Massive Attack: 100th Window

Massive Attack: 100th Window (Astralwerks)

Trip-hop has always had a problem eliciting emotion from its listeners. Instead, it tends to get away by being cool and removed. Massive Attack has always gravitated away from simply relaxing its audience—from the warmth of Protection to the steely, barely controlled anger of Mezzanine—and instead chooses to engage them. Until now. See, cofounder Mushroom (Andrew Vowles) and Daddy G. (Grant Marshall) aren’t on 100th Window, the former having quit the group completely. We’re left with 3D (Robert Del Naja), and while he is an essential part of the Massive sound, 100th Window is audibly missing its other members.

Despite the seamless production evident in all of Massive’s work, 100th Window sounds as though the songs are being hidden under a blanket of sound. Even with Sinead O’Connor, Massive regular Horace Andy, and Del Naja all contributing vocals to the album, most of the tracks tend to sound conspicuously similar. They lack the dynamic, sinewy textures of previous efforts. Whereas Mezzanine focused its sound with the use of churning guitars and icy harpsichord, 100th Window recycles the same ambient hums and bargain-basement string arrangements. It seems that Del Naja is trying to make up for the lack of good songs by writing a mediocre one over and over again. “What Your Soul Sings” is an obvious attempt to reconstruct the magic of “Teardrop,” while “Special Cases” hits us with trite lyrics such as “Take a look around the world. You see such bad things happening.” Thought-provoking, yes?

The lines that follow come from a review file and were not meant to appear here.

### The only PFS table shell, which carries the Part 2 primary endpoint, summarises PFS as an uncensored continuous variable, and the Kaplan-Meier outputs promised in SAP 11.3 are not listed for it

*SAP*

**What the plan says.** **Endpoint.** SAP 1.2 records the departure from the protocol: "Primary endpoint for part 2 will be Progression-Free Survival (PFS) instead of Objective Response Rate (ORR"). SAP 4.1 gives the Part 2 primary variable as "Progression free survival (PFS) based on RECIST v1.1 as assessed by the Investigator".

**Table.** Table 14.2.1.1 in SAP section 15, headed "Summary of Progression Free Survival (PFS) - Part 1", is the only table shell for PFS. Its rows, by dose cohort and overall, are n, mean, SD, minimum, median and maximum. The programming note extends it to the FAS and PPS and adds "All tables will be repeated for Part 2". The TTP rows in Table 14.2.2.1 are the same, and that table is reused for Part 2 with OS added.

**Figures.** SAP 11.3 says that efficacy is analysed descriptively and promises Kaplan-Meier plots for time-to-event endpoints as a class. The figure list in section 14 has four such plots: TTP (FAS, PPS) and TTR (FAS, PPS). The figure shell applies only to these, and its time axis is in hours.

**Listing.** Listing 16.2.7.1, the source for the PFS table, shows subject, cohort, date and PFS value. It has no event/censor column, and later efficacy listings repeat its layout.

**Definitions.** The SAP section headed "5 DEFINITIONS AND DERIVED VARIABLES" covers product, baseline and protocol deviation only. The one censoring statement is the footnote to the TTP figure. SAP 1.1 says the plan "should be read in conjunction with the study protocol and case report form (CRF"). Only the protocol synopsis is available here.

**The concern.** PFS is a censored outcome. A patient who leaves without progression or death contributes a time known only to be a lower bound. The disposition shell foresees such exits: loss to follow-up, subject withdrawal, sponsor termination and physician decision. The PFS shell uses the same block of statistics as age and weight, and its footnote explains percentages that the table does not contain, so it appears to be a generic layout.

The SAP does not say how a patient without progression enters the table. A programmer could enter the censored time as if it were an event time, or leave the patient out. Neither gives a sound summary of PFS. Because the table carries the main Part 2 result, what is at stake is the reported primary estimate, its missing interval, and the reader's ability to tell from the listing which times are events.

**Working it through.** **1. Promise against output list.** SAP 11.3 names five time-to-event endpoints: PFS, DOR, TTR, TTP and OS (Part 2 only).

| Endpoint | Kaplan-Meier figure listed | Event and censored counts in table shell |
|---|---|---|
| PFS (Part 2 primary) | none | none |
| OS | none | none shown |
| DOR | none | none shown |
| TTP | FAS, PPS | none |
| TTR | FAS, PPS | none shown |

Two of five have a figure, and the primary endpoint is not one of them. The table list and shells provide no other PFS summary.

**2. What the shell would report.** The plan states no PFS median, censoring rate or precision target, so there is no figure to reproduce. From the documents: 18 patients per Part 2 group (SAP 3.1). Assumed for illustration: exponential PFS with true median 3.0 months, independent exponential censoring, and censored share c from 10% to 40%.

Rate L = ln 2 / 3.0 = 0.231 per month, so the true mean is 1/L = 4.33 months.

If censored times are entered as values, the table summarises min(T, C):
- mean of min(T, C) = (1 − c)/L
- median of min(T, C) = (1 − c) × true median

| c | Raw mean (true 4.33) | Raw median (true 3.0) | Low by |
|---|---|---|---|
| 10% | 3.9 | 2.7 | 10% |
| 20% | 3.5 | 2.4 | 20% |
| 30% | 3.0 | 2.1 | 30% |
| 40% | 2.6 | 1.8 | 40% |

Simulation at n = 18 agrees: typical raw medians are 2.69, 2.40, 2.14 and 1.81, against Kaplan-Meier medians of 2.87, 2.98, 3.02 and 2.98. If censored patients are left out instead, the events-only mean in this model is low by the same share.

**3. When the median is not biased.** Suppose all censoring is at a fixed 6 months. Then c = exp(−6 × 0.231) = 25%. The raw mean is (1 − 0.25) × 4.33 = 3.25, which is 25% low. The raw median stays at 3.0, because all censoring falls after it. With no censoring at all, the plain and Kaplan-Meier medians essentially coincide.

But that’s not to say that this is a terrible record, because it’s not. It’s just not successful. And there are rays of light that break through the heavy reverb. The tribal beat thumping through “Everywhen,” the trilling keyboards on “Butterfly Caught.” These are places in which Del Naja finds life in the digital darkness, the immense coldness, of 100th Window. The strongest track on the album, “Everywhen,” is a fantastic example of how simplicity is Massive Attack’s strongest asset and why Horace Andy is their strongest vocalist. It’s a track to live inside. “You think you know,” he wails repeatedly. Well, I do know one thing: though 100th Window is flawed, Massive Attack might yet have another great album in them. It’s just a matter of coming out from behind the curtain of sound where they’re hiding.

Be the first to comment

Leave a Reply